First Annual Mother’s Day

Posted: May 16th, 2006 | Author: | Filed under: Husbandry, Miss Kate, Mom | No Comments »

My first Mother’s Day has come and gone, and I realized that an unexpected by-product this year was that I didn’t mope around looking at everyone taking their mothers out to brunch and feel sorry for myself. It could be intepretted as egocentric, but be that as it may, it seemed therapeutic indulging in happiness about being a mother, rather than spending the day regretting that mine isn’t alive any more.

Generally on weekend mornings Mark and I conduct a groggy early morning bargaining session to determine who will get up with Kate. (Today’s unlucky person gets to sleep in tomorrow.) It’s a time when Mark’s midwestern upbringing leaves him at a terrible disadvantage. The conversation often goes something like this:

Kate: Waa waaa

Mark: Uhhh… Do you want to get her, or should I?

Me: Uhhhh. Um, I’ll get up. I’ll get her. It’s my turn.

Kate: Waaa waaa.

Me: Ugh…. Okay, I’ll get up in a minute.

Mark: Okay. Did you want me to just get her?

Me: Oh would you? Thank you so much, honey.

Invariably, in his half-awake state, my otherwise sharp-as-a-tack hubby reverts to the Midwestern Polite/Indecisive Conversation Format (TM). He manages to back himself into the job, even when the conversation started with me staking claim to it. Poor lamb. I lie in wait, knowing he will offer again, and when he does, I relent. I’m really just being a good wife. I don’t want to argue with my husband.

Anyway, a conversation very much like the one above took place on Saturday morning. I believe Mark had even gotten out of bed and suited up to go fetch Kate, when I explained (since I do have a heart, and it does sadden me somewhat to see him fall into my trap) that he’d also be getting up with her the next day, it being Mother’s Day. Hell if I’m waking up early that day. With that 411, he stripped down and hopped back into bed faster than you can say “return to REM cycle.” It was the closest I’d come to dodging duty, and then having to step up.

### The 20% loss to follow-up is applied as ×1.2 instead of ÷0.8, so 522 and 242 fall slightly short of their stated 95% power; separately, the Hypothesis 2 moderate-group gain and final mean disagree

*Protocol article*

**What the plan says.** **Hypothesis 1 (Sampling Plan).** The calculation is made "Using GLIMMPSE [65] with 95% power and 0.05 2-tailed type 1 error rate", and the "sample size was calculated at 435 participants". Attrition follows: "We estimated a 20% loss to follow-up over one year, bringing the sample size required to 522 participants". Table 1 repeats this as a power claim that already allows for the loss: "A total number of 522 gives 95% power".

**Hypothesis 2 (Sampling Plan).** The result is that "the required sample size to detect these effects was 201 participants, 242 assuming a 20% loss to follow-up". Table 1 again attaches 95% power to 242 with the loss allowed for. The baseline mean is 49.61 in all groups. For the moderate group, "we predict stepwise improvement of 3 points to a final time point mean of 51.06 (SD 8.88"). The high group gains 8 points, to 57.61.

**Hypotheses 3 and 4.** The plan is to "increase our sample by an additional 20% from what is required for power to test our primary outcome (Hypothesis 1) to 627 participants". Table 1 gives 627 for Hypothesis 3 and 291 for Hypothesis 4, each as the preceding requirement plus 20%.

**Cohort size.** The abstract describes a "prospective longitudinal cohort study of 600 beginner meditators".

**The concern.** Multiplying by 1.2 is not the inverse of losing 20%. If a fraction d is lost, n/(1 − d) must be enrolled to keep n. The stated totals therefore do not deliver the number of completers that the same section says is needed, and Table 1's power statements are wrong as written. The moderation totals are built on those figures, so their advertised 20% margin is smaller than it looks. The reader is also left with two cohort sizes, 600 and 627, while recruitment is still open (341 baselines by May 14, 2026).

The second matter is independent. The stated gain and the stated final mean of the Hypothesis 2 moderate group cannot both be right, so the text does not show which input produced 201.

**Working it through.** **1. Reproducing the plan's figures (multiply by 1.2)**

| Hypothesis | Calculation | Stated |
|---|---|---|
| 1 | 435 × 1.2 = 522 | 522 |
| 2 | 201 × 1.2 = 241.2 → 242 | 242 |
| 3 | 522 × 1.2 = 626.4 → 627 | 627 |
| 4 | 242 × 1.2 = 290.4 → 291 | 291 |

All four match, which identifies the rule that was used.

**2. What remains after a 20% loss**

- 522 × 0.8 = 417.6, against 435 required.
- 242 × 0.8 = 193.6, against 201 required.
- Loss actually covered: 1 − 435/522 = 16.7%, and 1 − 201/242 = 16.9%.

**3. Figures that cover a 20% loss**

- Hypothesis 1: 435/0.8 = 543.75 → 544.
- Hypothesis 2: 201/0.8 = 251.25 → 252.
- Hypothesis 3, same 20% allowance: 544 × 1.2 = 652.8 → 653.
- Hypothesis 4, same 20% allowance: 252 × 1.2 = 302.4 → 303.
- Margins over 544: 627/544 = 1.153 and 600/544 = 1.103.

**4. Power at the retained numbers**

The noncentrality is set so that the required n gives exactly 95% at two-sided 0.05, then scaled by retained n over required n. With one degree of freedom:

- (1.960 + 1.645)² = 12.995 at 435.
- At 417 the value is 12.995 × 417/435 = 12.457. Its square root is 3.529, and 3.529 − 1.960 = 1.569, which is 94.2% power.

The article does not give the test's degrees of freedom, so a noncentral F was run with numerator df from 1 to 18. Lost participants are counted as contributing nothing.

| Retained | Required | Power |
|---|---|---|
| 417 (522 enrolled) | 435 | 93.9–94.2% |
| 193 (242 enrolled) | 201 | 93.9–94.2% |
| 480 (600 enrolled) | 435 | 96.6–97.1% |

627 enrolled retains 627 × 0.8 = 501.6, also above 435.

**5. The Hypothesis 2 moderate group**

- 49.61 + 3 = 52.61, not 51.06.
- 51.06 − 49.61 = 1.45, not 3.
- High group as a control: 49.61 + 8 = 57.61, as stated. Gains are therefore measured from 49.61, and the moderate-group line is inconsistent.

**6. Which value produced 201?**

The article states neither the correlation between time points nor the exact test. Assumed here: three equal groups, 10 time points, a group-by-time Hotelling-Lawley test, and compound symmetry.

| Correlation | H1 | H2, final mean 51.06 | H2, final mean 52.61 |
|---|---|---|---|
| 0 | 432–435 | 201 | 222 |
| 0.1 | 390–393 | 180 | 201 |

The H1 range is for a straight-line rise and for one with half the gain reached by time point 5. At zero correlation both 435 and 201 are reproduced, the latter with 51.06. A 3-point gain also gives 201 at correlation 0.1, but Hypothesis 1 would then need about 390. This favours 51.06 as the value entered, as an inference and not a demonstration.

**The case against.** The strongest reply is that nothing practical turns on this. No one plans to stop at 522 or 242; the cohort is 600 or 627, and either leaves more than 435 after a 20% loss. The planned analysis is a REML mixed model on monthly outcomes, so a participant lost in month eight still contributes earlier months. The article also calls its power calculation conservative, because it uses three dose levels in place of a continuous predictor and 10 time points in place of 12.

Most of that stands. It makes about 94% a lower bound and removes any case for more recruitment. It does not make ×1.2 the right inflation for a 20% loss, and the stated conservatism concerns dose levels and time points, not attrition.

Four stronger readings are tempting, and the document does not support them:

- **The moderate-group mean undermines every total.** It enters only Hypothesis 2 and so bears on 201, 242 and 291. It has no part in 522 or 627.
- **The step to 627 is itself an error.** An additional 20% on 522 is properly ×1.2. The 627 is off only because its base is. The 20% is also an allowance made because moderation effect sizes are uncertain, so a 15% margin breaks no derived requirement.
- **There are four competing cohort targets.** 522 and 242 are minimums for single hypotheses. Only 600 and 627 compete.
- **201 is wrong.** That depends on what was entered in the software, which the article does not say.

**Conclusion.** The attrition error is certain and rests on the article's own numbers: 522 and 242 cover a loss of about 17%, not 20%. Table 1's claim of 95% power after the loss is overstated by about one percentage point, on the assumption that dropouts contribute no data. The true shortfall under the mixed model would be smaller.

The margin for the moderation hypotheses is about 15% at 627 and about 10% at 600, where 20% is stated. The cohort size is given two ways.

So, Sunday, I slept in. Mark made a bacony breakfast. In order to make it a dream day I hit up a few local yard sales with Kate while Mark finished concocting a fancy chicken salad. Then we packed up the Subaru and all went to Lake Anza in Tilden Park for a picnic. It was in the 80s and people were swimming. I don’t know much about lakes, but it looked like good clean fun. There was a 1950′s patina on the whole scene.

Kate clearly doesn’t get the “it’s Mother’s Day so I must treat thee like Cleopatra” thing yet. In fact, instead of changing her own diapers, taking extended naps, and just smiling prettily whenever I looked her way, she was kinda cranky.

Post-picnic I jaunted off for a hot tub and massage with my mother’s group cohort Sacha. It was part of my gift, along with some excellent cherry-pattern PJs and a scrapbook album (more on that later). But when I got back from the spa, the best Mother’s Day gift came when I rejoined my little family. Mark and Kate were on the front porch escaping the heat of the house. Kate took a look and me and absolutely lit up. She had a huge smile and was kicking her legs like she was going to jump out of her pants.

Mark, on the other hand, looked glassy-eyed and exhausted–and chagrined to see Kate being so chipper. He’d spent the better part of the 3 hours I was gone trying to get her to stop crying. Even though Mark had wanted to do all the parenting chores all day, I told him he should take a nap while I fed her. Poor guy could barely keep his eyes open.

I sat on the floor and fed Kate some summer squash puree and she bit down on the spoon with every bite. This doesn’t make for easy-going, but that day I was just loving it. It’s what *my daughter* does when she eats. What a lucky person I was. My sweet husband sacked out in bed, exhausted from putting his all into making my first Mother’s Day perfect. And my little gnawing baby, rubbing squash into her hair and eyebrows and filling her mama with love and gratitude.

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